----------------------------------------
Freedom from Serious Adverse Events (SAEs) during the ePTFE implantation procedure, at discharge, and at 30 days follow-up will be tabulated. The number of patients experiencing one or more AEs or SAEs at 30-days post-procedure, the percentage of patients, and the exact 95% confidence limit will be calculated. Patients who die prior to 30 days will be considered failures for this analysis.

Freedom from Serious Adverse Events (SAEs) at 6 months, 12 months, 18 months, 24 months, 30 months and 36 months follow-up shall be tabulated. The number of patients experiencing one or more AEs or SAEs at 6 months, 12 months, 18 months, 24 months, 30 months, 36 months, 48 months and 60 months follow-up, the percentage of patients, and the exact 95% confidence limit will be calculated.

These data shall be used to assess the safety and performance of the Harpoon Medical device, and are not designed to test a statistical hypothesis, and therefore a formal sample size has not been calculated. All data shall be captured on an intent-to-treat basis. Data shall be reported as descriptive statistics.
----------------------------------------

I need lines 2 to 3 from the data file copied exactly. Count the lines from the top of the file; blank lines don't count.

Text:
Freedom from Serious Adverse Events (SAEs) at 6 months, 12 months, 18 months, 24 months, 30 months and 36 months follow-up shall be tabulated. The number of patients experiencing one or more AEs or SAEs at 6 months, 12 months, 18 months, 24 months, 30 months, 36 months, 48 months and 60 months follow-up, the percentage of patients, and the exact 95% confidence limit will be calculated.

These data shall be used to assess the safety and performance of the Harpoon Medical device, and are not designed to test a statistical hypothesis, and therefore a formal sample size has not been calculated. All data shall be captured on an intent-to-treat basis. Data shall be reported as descriptive statistics.